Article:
What the Hek Is Going on Here?

Last week was a banner one for Heckmann (NYSE: HEK) . The company -- a water and environmental services outfit with a focus on the water used in the fracking process -- ended the week up 50% from where it stood before Labor Day. Find out why there was such a jump, and what it means for the company.

A big money merger
Before the market opened last Tuesday, Heckmann announced it was acquiring Power Fuels from Badlands Energy for roughly $381 million. That's big cash for a company that only had a market cap of about $400 million before this week.

Make no mistake about it, Heckmann, which ended last quarter with $5 million in cash versus $265 million in long-term debt, is making a bold move here. The company will have to continue to obtain favorable financing and execute on its plans to make the debt worth it.

Then again, revenue grew by 154% last quarter, and net income was up over 1,000% -- though that's somewhat misleading since the company just became profitable last year.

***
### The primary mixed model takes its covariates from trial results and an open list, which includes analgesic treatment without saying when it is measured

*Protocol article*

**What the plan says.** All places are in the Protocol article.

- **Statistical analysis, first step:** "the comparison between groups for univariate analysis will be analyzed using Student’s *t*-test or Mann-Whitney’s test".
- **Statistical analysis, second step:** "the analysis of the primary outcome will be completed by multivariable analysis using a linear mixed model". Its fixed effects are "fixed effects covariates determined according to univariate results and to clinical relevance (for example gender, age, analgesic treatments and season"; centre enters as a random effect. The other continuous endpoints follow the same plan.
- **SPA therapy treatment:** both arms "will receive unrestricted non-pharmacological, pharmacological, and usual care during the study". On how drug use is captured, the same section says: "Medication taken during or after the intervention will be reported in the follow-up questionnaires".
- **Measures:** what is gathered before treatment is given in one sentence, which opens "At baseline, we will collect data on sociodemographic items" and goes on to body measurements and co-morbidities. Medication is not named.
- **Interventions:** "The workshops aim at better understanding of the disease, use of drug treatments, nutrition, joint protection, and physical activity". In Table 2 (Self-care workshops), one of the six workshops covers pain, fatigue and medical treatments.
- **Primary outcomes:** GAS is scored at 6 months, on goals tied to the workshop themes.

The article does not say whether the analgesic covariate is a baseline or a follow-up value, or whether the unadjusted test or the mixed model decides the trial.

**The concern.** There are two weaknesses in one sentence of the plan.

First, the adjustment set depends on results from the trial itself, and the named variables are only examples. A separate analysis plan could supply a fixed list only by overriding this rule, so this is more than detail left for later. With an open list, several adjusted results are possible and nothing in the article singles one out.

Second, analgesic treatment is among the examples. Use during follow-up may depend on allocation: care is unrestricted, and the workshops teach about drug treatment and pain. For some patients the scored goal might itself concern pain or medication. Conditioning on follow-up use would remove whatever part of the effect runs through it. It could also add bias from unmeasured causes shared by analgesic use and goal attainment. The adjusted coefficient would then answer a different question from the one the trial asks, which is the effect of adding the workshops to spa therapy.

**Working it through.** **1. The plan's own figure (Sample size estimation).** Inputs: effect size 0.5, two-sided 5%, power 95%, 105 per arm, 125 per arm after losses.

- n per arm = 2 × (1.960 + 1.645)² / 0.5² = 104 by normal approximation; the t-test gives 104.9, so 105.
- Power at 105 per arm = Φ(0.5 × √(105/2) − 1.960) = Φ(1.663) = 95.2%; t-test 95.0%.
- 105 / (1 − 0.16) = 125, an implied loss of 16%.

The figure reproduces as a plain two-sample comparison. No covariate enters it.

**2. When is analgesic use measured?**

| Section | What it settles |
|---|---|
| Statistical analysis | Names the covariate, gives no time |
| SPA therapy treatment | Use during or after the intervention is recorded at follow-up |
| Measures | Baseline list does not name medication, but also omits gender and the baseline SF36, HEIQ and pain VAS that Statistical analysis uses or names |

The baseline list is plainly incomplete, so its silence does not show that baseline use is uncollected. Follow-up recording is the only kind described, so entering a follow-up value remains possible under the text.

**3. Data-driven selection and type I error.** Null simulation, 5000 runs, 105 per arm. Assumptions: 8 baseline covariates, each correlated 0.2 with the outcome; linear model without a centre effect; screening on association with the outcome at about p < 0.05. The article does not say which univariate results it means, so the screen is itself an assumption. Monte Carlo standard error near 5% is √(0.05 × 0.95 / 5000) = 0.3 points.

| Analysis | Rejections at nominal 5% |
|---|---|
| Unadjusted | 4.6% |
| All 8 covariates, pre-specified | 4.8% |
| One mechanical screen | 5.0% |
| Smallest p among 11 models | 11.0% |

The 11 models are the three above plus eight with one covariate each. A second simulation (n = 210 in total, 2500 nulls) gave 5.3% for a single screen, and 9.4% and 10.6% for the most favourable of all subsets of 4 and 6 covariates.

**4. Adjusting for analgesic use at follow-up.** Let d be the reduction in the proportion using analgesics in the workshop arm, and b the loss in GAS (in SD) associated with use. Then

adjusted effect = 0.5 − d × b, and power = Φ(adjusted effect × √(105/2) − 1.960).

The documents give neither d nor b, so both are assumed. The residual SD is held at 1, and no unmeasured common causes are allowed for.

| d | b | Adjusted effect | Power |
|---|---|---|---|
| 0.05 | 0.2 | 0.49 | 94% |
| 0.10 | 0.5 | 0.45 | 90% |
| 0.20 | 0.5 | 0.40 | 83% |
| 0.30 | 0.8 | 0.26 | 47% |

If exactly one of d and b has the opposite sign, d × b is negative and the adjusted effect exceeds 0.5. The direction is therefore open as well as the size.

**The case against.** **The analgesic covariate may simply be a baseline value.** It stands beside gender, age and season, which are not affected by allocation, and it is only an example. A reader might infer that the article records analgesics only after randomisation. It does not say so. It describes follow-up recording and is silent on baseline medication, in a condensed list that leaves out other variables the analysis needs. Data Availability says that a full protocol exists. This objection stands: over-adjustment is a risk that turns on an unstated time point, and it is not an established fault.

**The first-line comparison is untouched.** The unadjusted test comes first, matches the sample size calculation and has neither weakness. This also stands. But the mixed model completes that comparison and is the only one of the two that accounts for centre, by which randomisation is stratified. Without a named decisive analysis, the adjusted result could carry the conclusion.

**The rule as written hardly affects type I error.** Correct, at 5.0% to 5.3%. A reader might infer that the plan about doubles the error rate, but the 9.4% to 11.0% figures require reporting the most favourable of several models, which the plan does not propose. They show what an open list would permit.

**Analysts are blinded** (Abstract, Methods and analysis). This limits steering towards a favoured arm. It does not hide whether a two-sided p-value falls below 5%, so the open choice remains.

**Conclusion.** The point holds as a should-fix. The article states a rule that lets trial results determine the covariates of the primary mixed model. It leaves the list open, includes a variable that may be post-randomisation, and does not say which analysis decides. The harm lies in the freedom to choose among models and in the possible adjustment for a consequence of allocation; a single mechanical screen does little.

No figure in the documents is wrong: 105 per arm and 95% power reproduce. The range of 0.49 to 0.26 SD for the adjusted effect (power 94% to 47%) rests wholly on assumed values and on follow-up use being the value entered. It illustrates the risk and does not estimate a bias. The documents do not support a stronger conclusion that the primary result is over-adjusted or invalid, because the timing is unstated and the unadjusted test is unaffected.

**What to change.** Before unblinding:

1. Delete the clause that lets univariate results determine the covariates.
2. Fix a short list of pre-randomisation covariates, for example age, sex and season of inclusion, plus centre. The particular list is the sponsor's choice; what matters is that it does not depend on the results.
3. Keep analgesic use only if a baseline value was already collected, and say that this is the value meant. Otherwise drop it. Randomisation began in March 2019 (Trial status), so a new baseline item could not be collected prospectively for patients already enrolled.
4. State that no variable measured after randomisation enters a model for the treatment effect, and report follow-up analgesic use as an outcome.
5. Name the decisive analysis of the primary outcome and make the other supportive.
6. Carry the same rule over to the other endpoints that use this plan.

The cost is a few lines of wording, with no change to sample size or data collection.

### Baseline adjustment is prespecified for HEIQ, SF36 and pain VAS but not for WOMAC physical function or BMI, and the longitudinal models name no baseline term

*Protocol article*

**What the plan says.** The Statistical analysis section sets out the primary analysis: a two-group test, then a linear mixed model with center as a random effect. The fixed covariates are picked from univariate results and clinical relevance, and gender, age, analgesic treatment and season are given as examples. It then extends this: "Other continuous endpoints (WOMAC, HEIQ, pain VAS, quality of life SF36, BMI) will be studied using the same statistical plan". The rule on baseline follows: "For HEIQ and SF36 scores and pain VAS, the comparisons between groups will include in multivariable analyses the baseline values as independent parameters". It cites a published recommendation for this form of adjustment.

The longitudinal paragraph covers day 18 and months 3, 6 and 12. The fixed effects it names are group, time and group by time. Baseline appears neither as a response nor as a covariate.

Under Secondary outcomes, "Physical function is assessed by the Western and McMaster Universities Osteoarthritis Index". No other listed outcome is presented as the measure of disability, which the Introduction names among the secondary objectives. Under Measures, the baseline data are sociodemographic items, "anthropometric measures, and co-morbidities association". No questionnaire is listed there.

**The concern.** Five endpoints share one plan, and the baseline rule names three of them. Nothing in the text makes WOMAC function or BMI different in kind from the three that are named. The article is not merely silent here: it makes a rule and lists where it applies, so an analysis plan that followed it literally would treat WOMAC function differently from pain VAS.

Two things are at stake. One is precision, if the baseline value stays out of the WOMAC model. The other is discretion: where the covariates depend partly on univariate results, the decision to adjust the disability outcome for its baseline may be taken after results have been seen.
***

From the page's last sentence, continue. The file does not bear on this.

Let's dig into this opportunity
It's no secret that several Fools believe natural gas is the fuel of the future. That has led many to laud the potential of even ill-run natural gas drillers like Chesapeake Energy (NYSE: CHK) . Others have focused on periphery plays like Westport Innovations (Nasdaq: WPRT) , which designs engines for cars, trucks, and heavy machinery that can run on natural gas alone.

But, like all methods of extracting energy from the earth, there are pitfalls. Chief among them are concerns with how the fracking process is damaging the water supply for communities, and wasting millions of gallons of water in the extraction process itself.

Enter Heckmann, a company that's attempting to become a one-stop-shop for all of the water needs of hydraulic fracturing companies. The company has built out pipeline systems that run directly to drilling sites in an effort to cut down on transportation costs, time, and environmental damage from excessive trucking.

At the same time, it has focused more recently on treating the water after it's been used in the fracking process. Heckmann is also getting involved in meeting the needs of both both wet gas drillers and oil recovery companies as well.

Which brings us back to the acquisition of Power Fuels. This gives Heckmann further exposure to the potentially oil-rich Bakken Shale -- a move that potentially could be lucrative.

As it stands now, the cautious investor still needs to wait to see how things play out. I've made a bullish CAPScall on my All-Star profile for the company, and I own shares. But, realizing that this is still a very young field, only 1.3% of my real portfolio is devoted to it.

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